In my pre-retirement days as a professor ...
  • Book Jacket: A Man Called Ove
    A Man Called Ove
    by Fredrik Backman
    Reading A Man Called Ove was like having Christmas arrive early. Set in Sweden, this debut novel is ...
  • Book Jacket
    The Search
    by Geoff Dyer
    All hail the independent publisher! In May 2014, Graywolf Press brought two of long-revered British ...

First Impressions

Members read and review books ahead
of publication. See what they think
in First Impressions!

Books that
expand your
horizons.

Visitors can view a lot of BookBrowse for free. Full access is for members only

Find out more.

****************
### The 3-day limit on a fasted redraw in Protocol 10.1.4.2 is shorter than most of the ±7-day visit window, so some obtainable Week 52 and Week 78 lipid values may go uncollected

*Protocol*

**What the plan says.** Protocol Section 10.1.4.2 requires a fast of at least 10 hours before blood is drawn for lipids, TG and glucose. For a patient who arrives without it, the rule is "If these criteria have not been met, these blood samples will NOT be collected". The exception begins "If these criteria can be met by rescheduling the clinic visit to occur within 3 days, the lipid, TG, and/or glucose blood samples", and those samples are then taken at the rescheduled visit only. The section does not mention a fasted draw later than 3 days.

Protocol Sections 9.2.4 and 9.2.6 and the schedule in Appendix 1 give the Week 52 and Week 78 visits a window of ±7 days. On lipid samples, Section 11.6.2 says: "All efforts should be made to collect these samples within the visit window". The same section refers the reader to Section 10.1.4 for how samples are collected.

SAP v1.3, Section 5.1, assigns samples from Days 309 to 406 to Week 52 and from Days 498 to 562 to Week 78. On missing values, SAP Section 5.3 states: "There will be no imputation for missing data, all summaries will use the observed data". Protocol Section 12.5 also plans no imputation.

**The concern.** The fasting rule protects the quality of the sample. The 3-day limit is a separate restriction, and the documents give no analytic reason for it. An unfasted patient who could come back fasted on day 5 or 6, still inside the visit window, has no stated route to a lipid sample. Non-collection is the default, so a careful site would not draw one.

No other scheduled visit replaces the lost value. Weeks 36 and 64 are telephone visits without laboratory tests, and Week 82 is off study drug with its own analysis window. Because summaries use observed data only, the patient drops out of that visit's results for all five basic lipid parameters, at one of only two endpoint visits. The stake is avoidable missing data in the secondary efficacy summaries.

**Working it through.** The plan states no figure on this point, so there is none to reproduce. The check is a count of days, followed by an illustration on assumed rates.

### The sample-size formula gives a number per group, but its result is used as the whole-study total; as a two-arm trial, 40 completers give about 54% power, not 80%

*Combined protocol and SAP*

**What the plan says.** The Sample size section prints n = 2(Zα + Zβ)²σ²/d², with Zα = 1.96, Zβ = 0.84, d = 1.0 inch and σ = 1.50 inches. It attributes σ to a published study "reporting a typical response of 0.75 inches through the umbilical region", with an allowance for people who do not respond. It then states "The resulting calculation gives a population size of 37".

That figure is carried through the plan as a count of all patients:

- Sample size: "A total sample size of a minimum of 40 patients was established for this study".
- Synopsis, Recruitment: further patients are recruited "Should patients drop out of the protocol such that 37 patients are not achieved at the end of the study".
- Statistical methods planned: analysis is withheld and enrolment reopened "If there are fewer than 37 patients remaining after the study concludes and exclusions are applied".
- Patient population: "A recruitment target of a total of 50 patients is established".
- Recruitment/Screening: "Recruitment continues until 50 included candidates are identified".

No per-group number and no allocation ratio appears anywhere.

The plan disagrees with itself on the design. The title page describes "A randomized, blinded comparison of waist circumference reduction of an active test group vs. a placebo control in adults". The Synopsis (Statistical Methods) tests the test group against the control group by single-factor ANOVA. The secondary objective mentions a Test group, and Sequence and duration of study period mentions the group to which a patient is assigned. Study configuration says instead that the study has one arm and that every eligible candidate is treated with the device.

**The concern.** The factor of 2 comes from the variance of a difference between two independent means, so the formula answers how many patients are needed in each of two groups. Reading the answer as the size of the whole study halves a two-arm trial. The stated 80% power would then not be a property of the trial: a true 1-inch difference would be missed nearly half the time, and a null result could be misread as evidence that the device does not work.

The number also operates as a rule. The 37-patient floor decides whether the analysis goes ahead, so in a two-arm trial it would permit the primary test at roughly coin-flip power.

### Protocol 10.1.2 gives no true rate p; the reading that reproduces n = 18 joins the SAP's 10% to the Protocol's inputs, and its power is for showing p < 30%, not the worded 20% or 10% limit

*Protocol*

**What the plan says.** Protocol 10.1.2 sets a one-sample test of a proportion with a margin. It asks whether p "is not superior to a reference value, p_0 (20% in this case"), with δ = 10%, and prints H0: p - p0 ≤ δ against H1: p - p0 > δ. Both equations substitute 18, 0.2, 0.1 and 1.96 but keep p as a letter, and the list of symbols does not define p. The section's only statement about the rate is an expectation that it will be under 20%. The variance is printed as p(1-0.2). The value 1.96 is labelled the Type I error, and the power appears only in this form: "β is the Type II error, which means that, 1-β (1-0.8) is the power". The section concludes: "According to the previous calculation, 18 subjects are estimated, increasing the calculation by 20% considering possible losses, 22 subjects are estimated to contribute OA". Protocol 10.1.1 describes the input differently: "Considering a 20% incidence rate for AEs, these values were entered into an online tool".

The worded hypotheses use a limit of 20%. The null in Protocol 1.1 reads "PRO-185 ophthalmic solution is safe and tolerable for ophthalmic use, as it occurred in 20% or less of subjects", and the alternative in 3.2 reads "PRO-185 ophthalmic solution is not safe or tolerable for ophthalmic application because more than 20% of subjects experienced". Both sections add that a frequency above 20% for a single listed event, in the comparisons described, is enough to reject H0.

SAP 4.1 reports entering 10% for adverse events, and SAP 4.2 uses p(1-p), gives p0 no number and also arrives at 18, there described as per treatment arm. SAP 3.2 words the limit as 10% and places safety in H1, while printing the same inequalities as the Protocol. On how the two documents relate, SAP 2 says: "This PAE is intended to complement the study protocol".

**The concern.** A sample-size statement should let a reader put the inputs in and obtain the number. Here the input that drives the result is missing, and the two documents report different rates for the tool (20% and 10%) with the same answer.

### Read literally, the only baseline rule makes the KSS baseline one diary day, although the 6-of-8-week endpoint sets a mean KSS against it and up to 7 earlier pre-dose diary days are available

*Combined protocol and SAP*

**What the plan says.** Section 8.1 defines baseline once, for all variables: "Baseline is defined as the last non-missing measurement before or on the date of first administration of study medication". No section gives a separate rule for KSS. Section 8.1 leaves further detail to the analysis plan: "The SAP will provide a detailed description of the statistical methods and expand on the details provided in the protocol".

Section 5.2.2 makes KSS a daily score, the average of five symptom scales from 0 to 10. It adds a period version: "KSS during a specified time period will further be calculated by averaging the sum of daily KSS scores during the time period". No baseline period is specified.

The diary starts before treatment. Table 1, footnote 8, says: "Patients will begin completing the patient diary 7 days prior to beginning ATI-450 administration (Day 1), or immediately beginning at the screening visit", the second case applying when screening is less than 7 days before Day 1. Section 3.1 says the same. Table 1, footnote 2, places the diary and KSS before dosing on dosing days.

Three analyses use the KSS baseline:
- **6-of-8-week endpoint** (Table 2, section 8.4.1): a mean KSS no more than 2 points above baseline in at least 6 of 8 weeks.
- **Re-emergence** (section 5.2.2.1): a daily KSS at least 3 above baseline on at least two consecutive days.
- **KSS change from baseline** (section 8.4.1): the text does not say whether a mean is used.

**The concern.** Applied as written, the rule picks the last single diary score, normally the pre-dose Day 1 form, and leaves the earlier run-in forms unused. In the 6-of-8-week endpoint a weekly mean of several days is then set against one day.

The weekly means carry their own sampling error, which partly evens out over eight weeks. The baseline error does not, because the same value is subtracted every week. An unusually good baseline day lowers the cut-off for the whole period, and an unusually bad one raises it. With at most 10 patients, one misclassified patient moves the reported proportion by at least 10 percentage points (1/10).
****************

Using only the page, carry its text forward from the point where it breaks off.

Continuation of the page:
Book Discussions
Book Jacket

Tomlinson Hill
by Chris Tomlinson

Published Jul. 2014

Join the discussion!

Win this book!
Win The Angel of Losses

The Angel of Losses

"Family saga, mystery, and myth intersect in Feldman's debut novel." - Booklist

Enter

Word Play

Solve this clue:

E C H A Silver L

and be entered to win..

Books thatinspire you.Handpicked.

Books you'll stay up all night reading; books that will whisk you to faraway places and times, books that will expand your mind and inspire you -- the kinds of books you just can't wait to tell your friends about.